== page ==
After a summer of mass shootings, the White House and Congress are working on a plan to require background checks for all commercial firearm sales, but there is utter confusion about whether a deal is on the cusp of being reached or going nowhere.
That’s because it all comes down to whether or not President Donald Trump will throw his weight behind a gun control package, and no one seems to know what he will support, if anything.
Attorney General Bill Barr is meeting with Congressional Republicans this week to gauge their support for a plan to require background checks for gun show sales and online firearm sales from commercial retailers. About 1 in 5 gun sales in America currently involve no background check according to Brady, a gun control advocacy group.
But while the framework may have come from the White House, it is not the White House’s plan. Trump spokesman Hogan Gidley told media that Trump has not endorsed expanded background checks and there is no official administration proposal. Barr told reporters on the Hill that the document simply represented “some ideas.”
This sets up a chicken-and-egg paradox, where the White House is asking Republicans if they’ll support something Trump isn’t endorsing, while the Republican caucus has made it clear they won’t support anything unless the president endorses it.
“Nothing is real until the president of the United States provides legislative text. Everything else is written in the wind,” said Democratic Sen. Brian Schatz.
There are also concerns on the other side of the aisle. Any gun control bill will need substantial Democrartic support, but the deal being discussed does not cover private sales and thus falls well short of the “universal” background checks sought by many progressives. A bill could lose Democratic votes, particularly in the House, if it is seen as being watered down too much.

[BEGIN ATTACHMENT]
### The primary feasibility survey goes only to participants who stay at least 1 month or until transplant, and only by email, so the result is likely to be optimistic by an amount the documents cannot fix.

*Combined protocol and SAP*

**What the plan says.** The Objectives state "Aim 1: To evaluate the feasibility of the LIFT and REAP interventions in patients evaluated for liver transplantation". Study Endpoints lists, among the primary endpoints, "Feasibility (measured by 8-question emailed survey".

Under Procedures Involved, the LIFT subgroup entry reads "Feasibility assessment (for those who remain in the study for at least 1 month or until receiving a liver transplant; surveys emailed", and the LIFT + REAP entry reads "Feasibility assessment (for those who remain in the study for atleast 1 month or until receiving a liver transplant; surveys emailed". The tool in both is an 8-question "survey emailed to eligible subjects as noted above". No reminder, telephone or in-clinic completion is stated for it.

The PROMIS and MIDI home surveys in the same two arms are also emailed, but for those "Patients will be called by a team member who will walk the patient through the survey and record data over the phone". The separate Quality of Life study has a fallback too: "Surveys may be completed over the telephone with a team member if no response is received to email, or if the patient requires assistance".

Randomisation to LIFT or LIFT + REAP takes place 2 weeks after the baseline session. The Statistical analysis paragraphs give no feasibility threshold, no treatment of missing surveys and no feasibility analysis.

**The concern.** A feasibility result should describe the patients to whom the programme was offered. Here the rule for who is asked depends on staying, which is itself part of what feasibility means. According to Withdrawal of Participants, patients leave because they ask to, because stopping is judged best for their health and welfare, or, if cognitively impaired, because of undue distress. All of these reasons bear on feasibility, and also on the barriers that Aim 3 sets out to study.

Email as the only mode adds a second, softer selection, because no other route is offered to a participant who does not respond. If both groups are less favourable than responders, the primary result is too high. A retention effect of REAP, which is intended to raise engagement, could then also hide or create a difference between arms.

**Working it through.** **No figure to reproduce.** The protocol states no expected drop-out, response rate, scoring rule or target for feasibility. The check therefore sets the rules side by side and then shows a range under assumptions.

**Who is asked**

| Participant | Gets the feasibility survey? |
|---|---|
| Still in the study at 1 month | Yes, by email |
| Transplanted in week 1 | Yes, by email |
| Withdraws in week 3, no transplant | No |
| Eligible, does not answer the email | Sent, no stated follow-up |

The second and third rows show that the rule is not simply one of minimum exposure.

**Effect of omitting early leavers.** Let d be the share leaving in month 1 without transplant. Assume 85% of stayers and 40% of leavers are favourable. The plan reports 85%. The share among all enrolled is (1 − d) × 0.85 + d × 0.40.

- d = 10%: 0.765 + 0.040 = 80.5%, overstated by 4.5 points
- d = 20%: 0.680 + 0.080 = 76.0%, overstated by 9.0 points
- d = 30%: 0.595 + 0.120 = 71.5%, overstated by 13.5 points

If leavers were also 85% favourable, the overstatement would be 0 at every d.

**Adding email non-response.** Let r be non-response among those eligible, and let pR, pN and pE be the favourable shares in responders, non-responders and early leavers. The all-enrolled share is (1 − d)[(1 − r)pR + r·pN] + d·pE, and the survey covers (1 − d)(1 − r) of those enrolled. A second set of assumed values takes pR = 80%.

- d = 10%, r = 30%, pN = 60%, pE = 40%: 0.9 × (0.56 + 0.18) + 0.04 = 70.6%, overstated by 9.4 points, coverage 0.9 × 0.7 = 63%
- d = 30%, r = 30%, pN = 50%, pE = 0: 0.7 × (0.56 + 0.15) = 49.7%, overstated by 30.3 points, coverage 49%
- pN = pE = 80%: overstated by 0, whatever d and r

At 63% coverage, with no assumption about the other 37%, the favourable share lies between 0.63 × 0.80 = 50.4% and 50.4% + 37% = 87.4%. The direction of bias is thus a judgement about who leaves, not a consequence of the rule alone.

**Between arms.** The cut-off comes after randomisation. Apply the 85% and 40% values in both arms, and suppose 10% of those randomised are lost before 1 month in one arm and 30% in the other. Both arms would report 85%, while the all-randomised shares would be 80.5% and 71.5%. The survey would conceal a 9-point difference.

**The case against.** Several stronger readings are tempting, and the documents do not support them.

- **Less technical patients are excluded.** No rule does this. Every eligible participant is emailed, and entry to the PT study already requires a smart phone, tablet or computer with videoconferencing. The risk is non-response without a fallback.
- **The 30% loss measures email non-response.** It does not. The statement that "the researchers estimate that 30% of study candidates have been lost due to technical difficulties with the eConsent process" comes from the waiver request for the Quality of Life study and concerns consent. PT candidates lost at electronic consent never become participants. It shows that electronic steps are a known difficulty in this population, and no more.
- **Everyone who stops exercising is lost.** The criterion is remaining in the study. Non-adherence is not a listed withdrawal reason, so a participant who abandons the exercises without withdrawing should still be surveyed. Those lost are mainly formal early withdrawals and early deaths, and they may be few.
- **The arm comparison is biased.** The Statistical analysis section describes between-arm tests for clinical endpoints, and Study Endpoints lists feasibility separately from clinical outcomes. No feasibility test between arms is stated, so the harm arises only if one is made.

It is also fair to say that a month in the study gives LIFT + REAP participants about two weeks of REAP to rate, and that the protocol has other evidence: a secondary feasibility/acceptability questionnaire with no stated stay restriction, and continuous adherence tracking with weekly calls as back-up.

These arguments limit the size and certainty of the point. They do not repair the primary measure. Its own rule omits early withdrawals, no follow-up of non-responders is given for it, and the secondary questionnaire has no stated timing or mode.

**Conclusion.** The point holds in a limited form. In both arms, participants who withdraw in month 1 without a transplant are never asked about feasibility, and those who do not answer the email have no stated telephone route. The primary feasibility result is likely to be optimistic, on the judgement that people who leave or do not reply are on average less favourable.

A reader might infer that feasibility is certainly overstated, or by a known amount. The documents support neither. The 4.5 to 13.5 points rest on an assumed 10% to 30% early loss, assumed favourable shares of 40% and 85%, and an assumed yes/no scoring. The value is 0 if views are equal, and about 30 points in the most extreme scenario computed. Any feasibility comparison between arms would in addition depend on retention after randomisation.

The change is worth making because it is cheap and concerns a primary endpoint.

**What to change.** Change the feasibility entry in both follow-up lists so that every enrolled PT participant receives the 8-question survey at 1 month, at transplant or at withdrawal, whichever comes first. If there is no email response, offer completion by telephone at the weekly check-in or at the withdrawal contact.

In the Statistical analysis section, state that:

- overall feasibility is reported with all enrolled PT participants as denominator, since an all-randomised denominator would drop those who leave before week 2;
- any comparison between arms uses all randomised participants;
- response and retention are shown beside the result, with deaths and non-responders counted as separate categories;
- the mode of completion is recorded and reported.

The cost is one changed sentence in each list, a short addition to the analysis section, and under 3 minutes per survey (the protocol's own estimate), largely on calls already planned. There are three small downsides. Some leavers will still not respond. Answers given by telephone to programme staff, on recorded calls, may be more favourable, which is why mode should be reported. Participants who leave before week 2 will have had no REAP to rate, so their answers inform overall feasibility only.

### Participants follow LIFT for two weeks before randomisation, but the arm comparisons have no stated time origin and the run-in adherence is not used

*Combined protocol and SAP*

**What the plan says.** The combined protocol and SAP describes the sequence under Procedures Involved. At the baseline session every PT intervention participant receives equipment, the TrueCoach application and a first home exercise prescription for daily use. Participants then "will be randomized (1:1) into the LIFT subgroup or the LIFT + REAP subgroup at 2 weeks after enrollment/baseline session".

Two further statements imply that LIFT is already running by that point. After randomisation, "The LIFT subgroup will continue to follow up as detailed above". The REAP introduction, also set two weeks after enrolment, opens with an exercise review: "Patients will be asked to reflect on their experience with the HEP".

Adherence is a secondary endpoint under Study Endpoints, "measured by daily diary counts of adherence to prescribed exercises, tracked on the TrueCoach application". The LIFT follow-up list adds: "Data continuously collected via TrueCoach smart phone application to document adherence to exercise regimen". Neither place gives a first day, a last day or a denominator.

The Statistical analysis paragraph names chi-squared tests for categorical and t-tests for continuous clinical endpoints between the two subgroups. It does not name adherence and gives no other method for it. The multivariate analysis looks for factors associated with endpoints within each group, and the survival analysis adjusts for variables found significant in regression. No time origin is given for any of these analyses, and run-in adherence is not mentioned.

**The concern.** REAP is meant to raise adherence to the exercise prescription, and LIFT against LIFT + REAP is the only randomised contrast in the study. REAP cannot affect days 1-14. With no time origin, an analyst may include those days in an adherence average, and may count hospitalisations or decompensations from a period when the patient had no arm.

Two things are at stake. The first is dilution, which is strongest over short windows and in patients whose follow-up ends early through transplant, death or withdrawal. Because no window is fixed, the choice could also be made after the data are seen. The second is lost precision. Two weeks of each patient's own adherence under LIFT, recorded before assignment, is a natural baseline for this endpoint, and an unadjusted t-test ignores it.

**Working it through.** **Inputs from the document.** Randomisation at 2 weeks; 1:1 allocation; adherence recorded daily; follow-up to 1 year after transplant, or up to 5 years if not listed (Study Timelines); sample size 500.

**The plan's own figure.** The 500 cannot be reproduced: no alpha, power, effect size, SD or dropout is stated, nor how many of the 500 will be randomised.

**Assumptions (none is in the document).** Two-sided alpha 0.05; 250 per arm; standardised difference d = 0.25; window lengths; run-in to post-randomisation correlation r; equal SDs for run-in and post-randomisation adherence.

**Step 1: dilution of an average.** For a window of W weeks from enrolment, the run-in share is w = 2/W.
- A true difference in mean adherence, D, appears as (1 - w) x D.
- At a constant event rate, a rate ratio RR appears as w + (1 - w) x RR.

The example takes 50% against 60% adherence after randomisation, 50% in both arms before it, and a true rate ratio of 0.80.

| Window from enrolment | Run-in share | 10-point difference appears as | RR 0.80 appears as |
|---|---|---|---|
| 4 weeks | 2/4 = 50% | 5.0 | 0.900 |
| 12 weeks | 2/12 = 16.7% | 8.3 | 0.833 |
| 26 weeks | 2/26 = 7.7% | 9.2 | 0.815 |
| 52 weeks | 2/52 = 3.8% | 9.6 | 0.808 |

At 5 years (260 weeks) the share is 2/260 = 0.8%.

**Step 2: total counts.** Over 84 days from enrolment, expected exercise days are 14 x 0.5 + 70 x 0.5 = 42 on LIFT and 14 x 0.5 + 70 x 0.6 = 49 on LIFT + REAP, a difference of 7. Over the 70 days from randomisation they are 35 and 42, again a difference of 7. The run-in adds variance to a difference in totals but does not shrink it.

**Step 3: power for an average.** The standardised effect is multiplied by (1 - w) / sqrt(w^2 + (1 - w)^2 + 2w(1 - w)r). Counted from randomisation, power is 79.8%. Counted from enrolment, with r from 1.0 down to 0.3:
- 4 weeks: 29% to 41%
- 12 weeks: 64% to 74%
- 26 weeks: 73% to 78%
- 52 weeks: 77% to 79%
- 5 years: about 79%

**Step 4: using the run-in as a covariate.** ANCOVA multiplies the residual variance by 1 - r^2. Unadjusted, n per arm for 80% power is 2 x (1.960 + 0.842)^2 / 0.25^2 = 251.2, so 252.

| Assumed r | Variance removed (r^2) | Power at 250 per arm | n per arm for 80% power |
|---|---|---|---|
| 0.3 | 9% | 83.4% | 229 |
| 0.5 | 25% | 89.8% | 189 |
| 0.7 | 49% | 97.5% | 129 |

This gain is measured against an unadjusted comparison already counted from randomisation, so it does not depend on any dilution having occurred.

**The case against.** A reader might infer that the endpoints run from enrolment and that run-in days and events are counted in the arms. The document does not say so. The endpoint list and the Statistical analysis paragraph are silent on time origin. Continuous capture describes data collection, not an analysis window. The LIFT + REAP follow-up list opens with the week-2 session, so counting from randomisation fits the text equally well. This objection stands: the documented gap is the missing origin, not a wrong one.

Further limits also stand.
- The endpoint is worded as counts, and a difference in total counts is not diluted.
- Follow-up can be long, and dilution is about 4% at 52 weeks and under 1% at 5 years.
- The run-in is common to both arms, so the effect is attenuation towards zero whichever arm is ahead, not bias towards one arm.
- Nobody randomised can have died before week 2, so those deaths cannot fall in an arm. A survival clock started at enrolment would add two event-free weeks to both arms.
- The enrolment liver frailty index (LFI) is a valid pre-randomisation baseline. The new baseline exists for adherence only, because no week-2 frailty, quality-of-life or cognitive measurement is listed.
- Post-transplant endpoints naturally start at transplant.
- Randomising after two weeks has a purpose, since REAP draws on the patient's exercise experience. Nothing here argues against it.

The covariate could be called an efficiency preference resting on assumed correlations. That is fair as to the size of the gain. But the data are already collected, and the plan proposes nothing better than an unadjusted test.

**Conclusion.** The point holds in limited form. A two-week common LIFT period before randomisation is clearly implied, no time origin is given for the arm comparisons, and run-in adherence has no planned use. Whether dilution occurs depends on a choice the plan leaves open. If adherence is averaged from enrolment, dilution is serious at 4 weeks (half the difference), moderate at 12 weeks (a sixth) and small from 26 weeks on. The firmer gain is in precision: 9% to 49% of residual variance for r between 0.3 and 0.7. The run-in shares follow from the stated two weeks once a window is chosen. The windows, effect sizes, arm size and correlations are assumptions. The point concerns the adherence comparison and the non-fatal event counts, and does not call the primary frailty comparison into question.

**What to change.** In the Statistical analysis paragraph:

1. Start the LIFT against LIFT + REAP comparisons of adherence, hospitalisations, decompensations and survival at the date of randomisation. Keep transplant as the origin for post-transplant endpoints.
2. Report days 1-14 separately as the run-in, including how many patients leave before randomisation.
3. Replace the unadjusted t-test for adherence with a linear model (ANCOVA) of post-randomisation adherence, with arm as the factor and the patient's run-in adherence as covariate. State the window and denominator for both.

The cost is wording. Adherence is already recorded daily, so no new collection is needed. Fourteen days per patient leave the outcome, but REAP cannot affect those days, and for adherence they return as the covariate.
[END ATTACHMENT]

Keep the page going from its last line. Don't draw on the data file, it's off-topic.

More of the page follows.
Democratic Sen. Joe Manchin compared the dynamic to House Democrats being on third base and fighting to run home, whereas the Senate was just trying to get to first base.
Trump flirted with passing gun control measures after the Parkland, Florida, shooting but backed off after extensive lobbying from the National Rifle Association. But talks were revived after a summer of mass shootings that saw 31 people killed and four dozen more injured across shootings in El Paso, Texas, and Dayton, Ohio, in back-to-back days. In late August, seven more were killed and 25 were injured in a mass shooting in West Texas, between Midland and Odessa.
But again Trump spoke at length with NRA president Wayne LaPierre and again he came out of the meeting reciting NRA talking points blaming mass shootings on mental health.
While it’s only a fraction of what Democrats have called for, expanding background checks to all commercial sales would be one of the most substantial pieces of gun control in decades. Polls consistently show expanded background checks are wildly popular, with support hitting as high as 90%.
Some Republicans are expressing skepticism. Sen. John Kennedy of Louisiana said Wednesday before his meeting with Barr that he views expanding background checks as curtailing the rights of gun owners. “The proposition is that if we further curtail a fundamental right of the American people that it will inexplicably lead to reduced mass shootings,” he said. “My response very respectfully is ‘ok, prove it.’”
One thing that is certain is that no gun control bill will get a floor vote in the Senate unless Trump endorses it. “I want to know is what the President supports. It’s not unimportant to my members,” said Senate Majority Leader Mitch McConnell. “Until we get that kind of guidance we’re in a holding pattern.”
Given Trump’s track record, Democrats remain skeptical that this time will be different. (Asked if this was the breakthrough they’d been waiting for, Sen. Schatz laughed loudly and then specified that the laugh was on the record.) But Sen. Chris Murphy said he’s more optimistic than he was even as recently as Monday.
“Talks are ramping up, not ramping down,” said Murphy.